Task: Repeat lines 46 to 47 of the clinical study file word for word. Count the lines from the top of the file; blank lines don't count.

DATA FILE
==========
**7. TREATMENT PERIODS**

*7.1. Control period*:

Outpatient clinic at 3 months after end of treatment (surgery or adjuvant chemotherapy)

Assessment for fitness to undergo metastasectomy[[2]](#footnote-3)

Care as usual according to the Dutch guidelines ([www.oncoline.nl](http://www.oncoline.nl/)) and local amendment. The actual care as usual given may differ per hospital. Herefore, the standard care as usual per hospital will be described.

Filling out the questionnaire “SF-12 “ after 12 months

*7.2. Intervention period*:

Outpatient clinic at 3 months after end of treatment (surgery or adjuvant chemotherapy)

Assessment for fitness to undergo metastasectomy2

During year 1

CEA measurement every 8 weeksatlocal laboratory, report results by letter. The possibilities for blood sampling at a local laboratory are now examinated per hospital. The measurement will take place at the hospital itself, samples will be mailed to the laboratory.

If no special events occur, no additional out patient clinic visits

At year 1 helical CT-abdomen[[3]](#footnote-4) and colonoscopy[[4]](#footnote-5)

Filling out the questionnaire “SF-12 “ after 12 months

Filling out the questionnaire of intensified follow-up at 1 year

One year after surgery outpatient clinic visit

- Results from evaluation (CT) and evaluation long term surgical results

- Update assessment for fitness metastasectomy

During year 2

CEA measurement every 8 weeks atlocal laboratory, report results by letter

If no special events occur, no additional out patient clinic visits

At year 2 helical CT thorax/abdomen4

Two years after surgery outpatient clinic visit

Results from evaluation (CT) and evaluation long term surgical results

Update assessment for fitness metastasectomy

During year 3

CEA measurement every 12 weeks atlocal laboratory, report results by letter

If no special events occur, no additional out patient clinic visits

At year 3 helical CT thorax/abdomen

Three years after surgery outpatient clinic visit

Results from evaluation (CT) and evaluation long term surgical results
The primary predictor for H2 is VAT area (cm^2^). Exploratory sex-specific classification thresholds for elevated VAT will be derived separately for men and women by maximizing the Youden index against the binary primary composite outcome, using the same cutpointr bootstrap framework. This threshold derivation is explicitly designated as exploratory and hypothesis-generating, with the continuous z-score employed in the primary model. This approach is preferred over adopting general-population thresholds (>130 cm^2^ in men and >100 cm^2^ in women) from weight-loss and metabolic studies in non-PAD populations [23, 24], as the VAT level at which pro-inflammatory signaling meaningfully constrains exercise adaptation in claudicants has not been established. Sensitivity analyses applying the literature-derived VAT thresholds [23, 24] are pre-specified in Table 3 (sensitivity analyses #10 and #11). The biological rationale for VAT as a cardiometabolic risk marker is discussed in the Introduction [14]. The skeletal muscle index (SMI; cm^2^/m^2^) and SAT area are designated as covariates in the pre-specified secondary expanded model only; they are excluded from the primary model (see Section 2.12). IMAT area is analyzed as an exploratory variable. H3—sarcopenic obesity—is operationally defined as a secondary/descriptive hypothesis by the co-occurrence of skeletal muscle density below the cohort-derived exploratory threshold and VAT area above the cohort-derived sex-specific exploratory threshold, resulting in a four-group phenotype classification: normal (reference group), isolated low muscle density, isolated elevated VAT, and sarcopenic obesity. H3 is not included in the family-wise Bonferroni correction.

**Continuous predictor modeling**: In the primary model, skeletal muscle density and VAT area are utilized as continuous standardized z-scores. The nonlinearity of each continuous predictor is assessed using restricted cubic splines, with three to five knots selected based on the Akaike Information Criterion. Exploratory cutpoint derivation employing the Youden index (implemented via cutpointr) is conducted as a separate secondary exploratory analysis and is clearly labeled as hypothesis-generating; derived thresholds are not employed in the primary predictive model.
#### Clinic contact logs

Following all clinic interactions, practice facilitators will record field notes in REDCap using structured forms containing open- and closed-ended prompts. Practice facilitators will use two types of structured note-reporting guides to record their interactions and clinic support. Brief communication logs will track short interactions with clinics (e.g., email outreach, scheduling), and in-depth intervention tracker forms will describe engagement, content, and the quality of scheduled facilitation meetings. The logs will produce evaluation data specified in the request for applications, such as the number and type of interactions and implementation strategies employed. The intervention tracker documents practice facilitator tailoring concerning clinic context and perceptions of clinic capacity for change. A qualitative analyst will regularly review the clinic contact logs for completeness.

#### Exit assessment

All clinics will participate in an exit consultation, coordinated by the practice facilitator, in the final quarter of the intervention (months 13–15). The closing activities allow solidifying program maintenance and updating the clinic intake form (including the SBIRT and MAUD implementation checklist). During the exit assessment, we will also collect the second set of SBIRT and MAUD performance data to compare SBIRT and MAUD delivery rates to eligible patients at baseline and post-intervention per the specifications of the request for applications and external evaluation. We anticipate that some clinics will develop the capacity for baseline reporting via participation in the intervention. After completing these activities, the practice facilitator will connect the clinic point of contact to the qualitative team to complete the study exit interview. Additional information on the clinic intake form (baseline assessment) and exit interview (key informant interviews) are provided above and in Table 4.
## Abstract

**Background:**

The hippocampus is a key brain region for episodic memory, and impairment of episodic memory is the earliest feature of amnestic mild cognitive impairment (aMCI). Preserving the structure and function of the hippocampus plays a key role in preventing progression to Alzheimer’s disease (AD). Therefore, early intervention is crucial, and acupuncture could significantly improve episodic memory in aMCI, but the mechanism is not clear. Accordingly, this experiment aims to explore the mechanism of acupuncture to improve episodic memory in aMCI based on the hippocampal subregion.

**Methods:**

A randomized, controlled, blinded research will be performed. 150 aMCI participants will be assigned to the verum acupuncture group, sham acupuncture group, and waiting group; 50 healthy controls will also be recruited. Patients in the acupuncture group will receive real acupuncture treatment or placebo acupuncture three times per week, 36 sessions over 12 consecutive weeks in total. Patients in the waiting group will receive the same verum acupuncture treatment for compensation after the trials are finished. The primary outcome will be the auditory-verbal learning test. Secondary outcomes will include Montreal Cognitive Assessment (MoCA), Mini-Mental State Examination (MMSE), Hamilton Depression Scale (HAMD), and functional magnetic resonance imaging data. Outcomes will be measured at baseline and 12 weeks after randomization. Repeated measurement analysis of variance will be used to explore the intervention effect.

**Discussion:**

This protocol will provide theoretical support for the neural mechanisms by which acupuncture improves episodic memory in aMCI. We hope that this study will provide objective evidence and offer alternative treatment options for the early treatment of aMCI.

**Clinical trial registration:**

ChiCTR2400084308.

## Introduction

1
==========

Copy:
ChiCTR2400084308.

## Introduction